Fans of Dischord Records’ frenetic, freezer-burned music have rejoiced at the appearance of Metz, a Toronto post-punk trio that recalls the best of that label’s acts.
But despite the comparisons to abrasive masters such as Fugazi, Jawbox and Nation of Ulysses, Metz simply thinks of itself as a contemporary band — as opposed to a slavish imitation of its late-’80s and early-’90s forebears.
“It’s definitely flattering since we all listen to those bands a lot,” Metz drummer Hayden Menzies said via telephone on his way to a gig in San Francisco earlier this week. “If anything, it’s insulting to them. We don’t write songs to deliberately sound specifically like an era or band. But we definitely don’t get sick of the comparisons.”
Metz, which plays the Hi-Dive on Tuesday, has earned every bit of press it’s gotten. Tastemakers and headbangers embraced the band’s self-titled 2012 LP on indie label Sub Pop, and Metz has hardly been squandering the goodwill: Its pummeling live shows are sweaty blasts of jagged volume, splitting the difference between distortion and precision in a way that recalls experimental guitar-torturing trio Shellac, or a more sped-up Jesus Lizard.
“It’s not too thought out in terms of playing live,” Menzies admitted. “We used to write songs that were more complex, but we got that out of our systems. It just wasn’t as fun, and having fun playing these songs is just as important as anything else. If we’re not doing that, it’s not worth the time.”
That may sound prosaic coming from an of-the-moment act enjoying the love of nearly every respected music critic in the English-speaking world. But Metz is as much an exercise in consistency and restraint as crushing quantities of noise.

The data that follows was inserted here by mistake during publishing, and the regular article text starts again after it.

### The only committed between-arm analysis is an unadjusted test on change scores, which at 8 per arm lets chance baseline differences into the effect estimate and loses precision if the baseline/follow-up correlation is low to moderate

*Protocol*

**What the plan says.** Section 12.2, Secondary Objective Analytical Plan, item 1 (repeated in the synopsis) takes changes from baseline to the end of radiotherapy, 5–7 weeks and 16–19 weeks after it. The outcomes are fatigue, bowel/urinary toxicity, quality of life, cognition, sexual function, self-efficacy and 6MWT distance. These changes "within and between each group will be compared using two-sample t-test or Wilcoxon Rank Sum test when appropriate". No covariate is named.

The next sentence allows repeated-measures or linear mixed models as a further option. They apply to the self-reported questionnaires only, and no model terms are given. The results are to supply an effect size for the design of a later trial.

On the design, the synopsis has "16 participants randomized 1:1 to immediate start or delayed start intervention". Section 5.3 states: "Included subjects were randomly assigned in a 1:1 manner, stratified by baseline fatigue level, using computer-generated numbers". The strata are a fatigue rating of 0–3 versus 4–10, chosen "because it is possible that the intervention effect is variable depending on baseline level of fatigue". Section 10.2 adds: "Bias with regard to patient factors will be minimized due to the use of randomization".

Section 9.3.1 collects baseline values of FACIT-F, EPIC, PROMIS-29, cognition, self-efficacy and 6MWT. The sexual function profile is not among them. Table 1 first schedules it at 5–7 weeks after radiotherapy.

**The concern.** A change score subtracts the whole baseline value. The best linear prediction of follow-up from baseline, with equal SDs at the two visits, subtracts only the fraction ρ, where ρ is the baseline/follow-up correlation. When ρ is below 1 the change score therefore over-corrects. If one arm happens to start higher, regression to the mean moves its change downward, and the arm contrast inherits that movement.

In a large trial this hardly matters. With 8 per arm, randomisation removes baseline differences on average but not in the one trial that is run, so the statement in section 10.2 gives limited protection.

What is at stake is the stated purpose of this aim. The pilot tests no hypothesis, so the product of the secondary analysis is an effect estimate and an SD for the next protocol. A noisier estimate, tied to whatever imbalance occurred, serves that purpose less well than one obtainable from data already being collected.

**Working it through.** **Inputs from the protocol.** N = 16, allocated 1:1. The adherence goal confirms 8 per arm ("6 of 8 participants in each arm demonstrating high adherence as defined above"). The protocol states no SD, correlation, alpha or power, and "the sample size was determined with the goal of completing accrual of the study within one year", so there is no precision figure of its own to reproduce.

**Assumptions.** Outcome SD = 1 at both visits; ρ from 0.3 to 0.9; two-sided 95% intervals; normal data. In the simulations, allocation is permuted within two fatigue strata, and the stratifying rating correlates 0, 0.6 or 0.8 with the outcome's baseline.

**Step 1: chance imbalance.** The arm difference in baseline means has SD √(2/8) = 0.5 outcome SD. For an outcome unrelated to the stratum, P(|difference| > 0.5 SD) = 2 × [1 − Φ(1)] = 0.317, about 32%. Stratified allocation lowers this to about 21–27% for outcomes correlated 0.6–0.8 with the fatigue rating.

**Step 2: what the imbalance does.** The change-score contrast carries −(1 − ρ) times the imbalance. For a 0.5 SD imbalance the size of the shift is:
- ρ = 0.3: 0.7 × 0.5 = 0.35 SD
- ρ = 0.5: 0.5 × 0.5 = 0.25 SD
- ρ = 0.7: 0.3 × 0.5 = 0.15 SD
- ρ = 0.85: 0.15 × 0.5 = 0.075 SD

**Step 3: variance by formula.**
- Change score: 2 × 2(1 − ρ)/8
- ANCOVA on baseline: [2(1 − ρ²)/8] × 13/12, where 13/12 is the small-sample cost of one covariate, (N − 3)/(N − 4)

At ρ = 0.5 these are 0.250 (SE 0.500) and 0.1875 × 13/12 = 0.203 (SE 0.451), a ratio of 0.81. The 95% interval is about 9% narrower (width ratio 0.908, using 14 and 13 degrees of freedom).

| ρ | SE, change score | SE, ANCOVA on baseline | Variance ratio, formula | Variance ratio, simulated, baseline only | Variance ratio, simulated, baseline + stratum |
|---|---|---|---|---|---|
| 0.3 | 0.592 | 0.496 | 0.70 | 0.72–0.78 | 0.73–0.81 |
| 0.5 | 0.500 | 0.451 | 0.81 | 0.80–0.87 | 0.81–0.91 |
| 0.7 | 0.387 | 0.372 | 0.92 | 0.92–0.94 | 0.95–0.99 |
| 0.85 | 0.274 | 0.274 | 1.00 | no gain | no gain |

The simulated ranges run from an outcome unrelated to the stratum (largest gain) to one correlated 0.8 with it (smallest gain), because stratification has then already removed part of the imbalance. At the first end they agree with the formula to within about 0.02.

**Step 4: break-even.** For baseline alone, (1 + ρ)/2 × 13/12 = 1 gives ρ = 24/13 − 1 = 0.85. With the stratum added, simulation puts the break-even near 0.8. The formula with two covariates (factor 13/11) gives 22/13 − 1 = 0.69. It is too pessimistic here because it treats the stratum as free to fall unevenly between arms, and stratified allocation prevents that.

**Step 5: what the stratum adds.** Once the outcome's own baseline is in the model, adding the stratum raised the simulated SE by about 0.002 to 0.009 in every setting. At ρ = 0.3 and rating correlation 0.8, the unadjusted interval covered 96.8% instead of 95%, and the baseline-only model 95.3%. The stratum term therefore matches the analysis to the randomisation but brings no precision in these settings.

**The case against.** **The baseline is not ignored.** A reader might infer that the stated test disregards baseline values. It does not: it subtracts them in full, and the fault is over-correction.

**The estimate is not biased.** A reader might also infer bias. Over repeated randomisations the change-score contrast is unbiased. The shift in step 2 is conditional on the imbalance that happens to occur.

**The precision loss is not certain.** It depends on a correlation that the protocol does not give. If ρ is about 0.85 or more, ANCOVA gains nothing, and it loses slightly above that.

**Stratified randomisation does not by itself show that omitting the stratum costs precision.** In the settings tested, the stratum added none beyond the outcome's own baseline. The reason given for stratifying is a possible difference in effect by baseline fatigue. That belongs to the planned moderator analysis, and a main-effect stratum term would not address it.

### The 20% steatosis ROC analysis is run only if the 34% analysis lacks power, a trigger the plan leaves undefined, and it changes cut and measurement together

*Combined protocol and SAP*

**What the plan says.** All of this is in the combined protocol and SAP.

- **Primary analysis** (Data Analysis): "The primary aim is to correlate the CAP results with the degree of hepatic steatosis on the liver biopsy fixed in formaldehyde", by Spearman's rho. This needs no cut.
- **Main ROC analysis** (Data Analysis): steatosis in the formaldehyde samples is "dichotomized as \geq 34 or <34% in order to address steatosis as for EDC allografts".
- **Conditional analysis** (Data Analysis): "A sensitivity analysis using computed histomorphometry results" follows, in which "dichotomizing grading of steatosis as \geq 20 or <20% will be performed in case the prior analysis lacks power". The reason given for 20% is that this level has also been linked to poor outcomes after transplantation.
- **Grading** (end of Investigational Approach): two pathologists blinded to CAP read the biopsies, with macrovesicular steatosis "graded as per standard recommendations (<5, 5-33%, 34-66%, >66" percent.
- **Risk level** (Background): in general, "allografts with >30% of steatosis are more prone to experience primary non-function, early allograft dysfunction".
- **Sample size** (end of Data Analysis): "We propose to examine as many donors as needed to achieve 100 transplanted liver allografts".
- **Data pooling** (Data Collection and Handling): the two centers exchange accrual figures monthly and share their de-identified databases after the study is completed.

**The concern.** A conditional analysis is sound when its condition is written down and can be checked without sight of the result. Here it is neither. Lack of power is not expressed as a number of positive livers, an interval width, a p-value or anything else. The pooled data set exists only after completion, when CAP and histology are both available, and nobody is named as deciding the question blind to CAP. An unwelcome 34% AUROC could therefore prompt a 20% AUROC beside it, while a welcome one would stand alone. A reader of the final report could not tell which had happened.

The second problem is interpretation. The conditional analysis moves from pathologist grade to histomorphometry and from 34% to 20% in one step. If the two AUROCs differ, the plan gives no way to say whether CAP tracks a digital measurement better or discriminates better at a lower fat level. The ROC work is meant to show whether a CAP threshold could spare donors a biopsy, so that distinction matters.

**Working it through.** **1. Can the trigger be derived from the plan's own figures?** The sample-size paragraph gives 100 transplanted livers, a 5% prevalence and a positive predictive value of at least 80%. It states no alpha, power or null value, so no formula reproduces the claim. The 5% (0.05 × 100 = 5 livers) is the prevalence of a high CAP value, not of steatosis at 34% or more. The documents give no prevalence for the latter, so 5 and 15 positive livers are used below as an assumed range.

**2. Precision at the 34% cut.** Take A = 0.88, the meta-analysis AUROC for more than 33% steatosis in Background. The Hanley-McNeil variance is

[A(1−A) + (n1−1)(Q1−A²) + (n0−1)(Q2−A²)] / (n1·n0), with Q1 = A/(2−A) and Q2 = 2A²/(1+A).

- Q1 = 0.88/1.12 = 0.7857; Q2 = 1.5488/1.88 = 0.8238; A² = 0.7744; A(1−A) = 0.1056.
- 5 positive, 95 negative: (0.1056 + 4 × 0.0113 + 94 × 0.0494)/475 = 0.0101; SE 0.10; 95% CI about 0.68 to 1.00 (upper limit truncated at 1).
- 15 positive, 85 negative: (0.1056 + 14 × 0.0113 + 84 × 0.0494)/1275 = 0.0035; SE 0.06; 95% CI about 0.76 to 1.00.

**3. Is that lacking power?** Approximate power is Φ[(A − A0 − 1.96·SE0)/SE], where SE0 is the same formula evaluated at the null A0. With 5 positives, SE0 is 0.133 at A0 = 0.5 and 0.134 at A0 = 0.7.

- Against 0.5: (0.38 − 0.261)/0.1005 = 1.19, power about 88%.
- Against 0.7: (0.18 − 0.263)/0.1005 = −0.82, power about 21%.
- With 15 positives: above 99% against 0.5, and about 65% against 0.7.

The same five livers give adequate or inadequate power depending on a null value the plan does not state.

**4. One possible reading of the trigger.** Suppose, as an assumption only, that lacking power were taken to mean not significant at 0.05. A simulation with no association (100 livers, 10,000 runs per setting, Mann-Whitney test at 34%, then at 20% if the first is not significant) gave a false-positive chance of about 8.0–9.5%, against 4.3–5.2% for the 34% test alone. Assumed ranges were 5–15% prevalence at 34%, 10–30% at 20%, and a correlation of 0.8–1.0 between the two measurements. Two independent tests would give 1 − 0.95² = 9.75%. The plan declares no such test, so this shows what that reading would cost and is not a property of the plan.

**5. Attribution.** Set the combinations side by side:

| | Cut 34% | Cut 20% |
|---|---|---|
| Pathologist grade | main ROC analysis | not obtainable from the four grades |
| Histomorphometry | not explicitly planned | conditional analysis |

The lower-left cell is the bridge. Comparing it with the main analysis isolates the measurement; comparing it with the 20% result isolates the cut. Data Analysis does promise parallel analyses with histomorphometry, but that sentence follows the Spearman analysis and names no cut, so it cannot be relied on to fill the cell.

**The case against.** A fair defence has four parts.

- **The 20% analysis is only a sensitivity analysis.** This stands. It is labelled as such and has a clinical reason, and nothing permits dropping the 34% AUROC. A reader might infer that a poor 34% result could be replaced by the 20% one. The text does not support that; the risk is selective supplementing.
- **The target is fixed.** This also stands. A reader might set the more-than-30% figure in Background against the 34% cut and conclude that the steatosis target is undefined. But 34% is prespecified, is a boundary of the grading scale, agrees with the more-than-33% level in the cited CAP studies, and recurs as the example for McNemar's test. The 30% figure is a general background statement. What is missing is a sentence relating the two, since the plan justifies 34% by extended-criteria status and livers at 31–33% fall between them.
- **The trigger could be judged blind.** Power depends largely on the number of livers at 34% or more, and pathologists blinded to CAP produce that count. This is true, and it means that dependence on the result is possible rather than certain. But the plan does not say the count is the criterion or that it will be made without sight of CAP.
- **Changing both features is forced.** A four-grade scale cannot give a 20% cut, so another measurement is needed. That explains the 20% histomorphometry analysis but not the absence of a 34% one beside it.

Along with his childhood friend — Metz singer-guitarist Alex Edkins — Menzies and band bassist Chris Slorach are averaging between 150 and 200 shows per year since signing to Sub Pop. Their current tour finds them playing near-daily sets through July, and European festivals through November (which could explain why Edkins handed the phone to Menzies when contacted for this interview, given the state of his voice).
“We don’t party too hard or anything, we just honestly enjoy doing it,” Menzies said when asked how the band keeps its energy up night after night. “The day that we’re just going through the motions of playing a show is the day we become insincere and pointless.”
A glance at the bustling indie/hardcore scene in Metz’s hometown of Toronto proves the band comes by its idealism honestly. From the sprawling Broken Social Scene collective to Crystal Castles and dozens of others, there’s a certain joyful (if often bizarre and art-damaged) earnestness to the music.
“We’re pretty even-keeled guys, so we don’t get overly homesick or overly crazy when we tour,” Menzies said. “It’s just part of what is requested of us at the time, but I do miss the comforts of home, and I think we wave the Toronto flag pretty proudly.”
The members’ down-to-earth demeanors contrast with their brutal stage presence, which is either a recipe for longevity or a precursor to their eventual careers as accountants and mathematicians. Either way, Metz is enjoying its relationship with Sub Pop (which Menzies calls downright “familial”) and itching for some down time to write songs for their self-titled debut’s follow-up.
“We’re constantly thinking about new stuff,” Menzies said. “It’s a balancing act between touring and writing, and unfortunately we’re not the type of band that writes well on the road. We don’t work out our parts in soundcheck or anything like that. So even though we’ve got a couple new songs we’re trying out on this tour, we’re just looking forward to taking some long showers and focusing on songwriting.”